Cycling CME

A unique CME learning experience for Physicians, PA-C's, and other Medical Providers who love to bike

Active CME:  Combining Continuing Medical Education (CME) and Bicycle Touring for the Healthcare Provider

Filtering by Tag: Exercise and cognition

Health Benefits of E-Bikes

At Cycling CME and in the Human Performance Lab at Colorado Mesa University, where we have many cycling advocates, we frequently discuss cycling, trails, and new bikes. Recently, e-bikes have become part of our discussions. Those discussion have ranged from types of e-bikes, where they should ride, and whether we might ever buy one. One thing that does seem clear is that e-bikes are here to stay, as sales of e-bikes have skyrocketed in the last few years and e-bike rentals have increased remarkably. This fall we have seen an increase in e-MTBs cruising our home trails around Grand Junction and Fruita, Colorado. This will likely increase with the recent order signed by the Secretary of the Interior which will potentially allow electric bikes on BLM land and National parks. This may allow e-bikes onto any federal trail where non-motorized bicycles can ride.

Our debates in the lab include the speed of e-bikes, environmental concerns, commuting benefits, and how they might enforce different classifications of e-bikes on trails and paths. Although there are legitimate concerns related to e-bikes on both paved and mountain bike trails, there is clear evidence that e-bikes increase participation in cycling for groups of people who might not otherwise cycle. Even regular cyclists who buy e-bikes increase their time in the saddle. Of special interest to Cycling CME, early studies show that riding an e-bike is good for your health.

One of the first studies that evaluated the health impact of e-bikes was done at Colorado University, in Boulder, Colorado. In a group of sedentary individuals, they found improvement in cardiovascular fitness and blood sugar levels within one month and e-cycling helped them meet their physical activity recommendations. More recent studies have looked at the benefits of e-bikes in older riders. A study from Belgium showed an increase in activity in a group experiencing limitations in ability to cycle with e-bike use. A study published this year by Leyland suggested that both pedal bikes and e-bikes can increase physical activity. In addition, the authors felt that physical activity wasn’t the only health improvement component. They suggest that the ability to ride a bike outdoors improves both cognitive function and well-being in the older adults who participated in their study…cycling plus the outdoors.

Entering the discussion on where e-bikes should be allowed, and other e-bike related issues, is a topic we must continue to explore. Love them, or not, e-bikes and on the rise and they encourage people to exercise and enjoy the outdoors. At Cycling CME, we always encourage that.


Peterman JE, et al. Pedelecs as a physical active transportation mode. European Journal of Applied Physiology. 2016

Cauwenberg JV, et al. Older E-bike users: Demographic, health, mobility characteristics and cycling levels. Medicine & Science in Sports and Exercise. 2018.

Leyland LA, et al. The effect of cycling on cognitive function and well-being in older adults. PLOS ONE, 2019.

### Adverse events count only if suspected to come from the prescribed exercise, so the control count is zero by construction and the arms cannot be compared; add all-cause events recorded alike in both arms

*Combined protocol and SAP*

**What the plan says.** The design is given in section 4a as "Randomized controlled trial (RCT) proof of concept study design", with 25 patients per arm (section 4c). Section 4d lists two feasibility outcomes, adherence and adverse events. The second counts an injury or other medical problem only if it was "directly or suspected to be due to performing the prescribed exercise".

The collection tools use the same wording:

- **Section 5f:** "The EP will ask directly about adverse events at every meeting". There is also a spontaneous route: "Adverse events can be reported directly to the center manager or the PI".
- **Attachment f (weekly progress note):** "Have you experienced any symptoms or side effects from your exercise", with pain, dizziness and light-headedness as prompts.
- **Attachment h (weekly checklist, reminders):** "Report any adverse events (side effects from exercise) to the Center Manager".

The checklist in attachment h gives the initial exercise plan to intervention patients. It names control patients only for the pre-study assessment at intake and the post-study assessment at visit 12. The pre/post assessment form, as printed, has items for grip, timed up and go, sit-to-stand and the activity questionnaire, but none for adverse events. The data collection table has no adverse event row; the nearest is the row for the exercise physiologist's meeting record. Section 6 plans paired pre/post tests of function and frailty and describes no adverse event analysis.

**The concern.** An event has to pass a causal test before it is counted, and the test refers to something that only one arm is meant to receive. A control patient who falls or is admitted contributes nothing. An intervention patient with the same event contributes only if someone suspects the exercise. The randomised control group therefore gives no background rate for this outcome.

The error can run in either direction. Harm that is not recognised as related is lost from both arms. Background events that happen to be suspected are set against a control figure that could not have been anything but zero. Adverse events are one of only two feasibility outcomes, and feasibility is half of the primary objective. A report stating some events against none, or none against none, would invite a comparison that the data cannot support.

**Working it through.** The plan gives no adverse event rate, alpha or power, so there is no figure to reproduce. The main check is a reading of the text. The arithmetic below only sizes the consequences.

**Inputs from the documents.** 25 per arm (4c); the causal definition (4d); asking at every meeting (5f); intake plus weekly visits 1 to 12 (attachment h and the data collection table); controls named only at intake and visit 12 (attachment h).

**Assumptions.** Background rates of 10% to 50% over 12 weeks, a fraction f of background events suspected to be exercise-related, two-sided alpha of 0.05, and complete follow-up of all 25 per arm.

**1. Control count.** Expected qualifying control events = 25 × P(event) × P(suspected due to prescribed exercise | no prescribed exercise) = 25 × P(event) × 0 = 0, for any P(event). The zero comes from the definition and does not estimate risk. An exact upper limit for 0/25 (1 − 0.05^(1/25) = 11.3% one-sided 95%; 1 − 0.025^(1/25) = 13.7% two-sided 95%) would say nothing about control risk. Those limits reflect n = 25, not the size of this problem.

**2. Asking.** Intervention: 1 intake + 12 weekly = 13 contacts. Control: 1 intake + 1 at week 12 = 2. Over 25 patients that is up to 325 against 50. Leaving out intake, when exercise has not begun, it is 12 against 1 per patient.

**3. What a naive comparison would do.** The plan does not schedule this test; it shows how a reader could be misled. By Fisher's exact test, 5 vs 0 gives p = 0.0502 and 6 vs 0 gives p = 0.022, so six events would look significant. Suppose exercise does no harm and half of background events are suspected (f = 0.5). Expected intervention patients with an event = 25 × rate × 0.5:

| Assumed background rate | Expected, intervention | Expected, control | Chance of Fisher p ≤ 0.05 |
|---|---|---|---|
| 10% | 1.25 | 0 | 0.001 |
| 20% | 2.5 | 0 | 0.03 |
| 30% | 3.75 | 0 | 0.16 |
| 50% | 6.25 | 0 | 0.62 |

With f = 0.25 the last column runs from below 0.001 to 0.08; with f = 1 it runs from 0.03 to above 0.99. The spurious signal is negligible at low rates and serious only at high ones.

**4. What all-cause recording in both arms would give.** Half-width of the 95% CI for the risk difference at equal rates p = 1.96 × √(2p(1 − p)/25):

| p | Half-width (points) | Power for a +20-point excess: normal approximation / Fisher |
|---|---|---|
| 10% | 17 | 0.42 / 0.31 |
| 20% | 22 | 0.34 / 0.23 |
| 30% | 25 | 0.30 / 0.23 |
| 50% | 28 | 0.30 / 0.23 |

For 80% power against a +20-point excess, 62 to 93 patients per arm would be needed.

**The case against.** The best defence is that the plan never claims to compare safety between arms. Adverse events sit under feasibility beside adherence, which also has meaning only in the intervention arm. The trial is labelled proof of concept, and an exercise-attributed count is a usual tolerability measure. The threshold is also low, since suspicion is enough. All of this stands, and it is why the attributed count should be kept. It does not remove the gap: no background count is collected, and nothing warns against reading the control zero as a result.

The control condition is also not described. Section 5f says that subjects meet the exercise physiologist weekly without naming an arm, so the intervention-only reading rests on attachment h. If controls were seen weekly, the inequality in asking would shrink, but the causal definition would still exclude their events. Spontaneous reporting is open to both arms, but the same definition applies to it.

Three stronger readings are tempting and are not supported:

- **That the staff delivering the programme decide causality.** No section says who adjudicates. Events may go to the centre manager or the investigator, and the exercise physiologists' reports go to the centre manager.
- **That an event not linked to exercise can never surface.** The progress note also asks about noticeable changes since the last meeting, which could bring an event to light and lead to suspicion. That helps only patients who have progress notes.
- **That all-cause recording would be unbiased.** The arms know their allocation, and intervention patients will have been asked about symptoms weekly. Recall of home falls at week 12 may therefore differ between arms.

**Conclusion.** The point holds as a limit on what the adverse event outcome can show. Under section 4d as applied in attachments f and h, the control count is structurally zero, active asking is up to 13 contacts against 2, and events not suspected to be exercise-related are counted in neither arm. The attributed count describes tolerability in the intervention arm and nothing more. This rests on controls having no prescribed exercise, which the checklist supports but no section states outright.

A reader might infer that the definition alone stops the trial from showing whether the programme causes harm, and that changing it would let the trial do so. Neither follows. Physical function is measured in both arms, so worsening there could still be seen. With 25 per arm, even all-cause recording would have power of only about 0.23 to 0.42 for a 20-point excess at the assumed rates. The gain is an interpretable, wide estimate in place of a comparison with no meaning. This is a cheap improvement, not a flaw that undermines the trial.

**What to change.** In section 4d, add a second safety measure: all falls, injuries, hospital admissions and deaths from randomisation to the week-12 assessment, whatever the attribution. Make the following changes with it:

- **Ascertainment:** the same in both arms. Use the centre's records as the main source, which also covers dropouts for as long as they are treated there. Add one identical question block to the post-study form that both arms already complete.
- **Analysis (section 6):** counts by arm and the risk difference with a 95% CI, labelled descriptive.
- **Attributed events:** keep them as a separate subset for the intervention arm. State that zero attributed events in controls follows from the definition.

Exercise and Father Time

A Lifetime of Exercise Slows Down Father Time

With significant interest in the mature athlete and aging in general, I found recent articles by Pollock and Duggal et al, in the journal The Aging Cellquite interesting. As we are aware, aging is associated with many physical and cognitive changes. Common physical problems may include immune, hormonal and muscle changes. An example is sarcopenia, the loss of skeletal muscle as we age, which has concomitant loss of muscle mass as well as changes in contractile function.

This research group from the UK has evaluated greater than 125 active male and female cyclists aged 55-79 year old in regards to muscle findings and physiological functions. This group would be considered active as the men were able to cycle 100km in under 6.5 hours and the women 60km in under 5.5 hours.

They compared these adults to a group that did not participate in regular physical activity ages 20 to 80. The study showed that regular exercise diminished the loss of muscle and strength with age. In addition, they had lower body fat and total cholesterol and the men’s testosterone remained higher than the non-exercisers. In addition, the cyclist’s immune system appeared to have less aging as their thymus, which makes our T cells, continued to make T cells similar to the younger population. In the second study, they evaluated vastus lateralis muscle biopsy samples from a subset of these cyclists (n=90). They concluded that exercise was able to mitigate most of the effects of inactivity and aging across the age groups studied.

Very interesting research on the powerful effects of a lifetime of exercise. Be sure to have an active day.

Cycling CME


Ross D. Pollock, Katie A. O'Brien, Lorna J. Daniels, Kathrine B. Nielsen, Anthea Rowlerson, Niharika A. Duggal, Norman R. Lazarus, Janet M. Lord, Andrew Philp, Stephen D. R. Harridge. Properties of the vastus lateralis muscle in relation to age and physiological function in master cyclists aged 55-79 years. Aging Cell, 2018; e12735 DOI: 10.1111/acel.12735

Duggal et al. Major features of Immunesenescence, including Thymic atrophy, are ameliorated by high levels of physical activity in adulthood. Aging Cell, 2018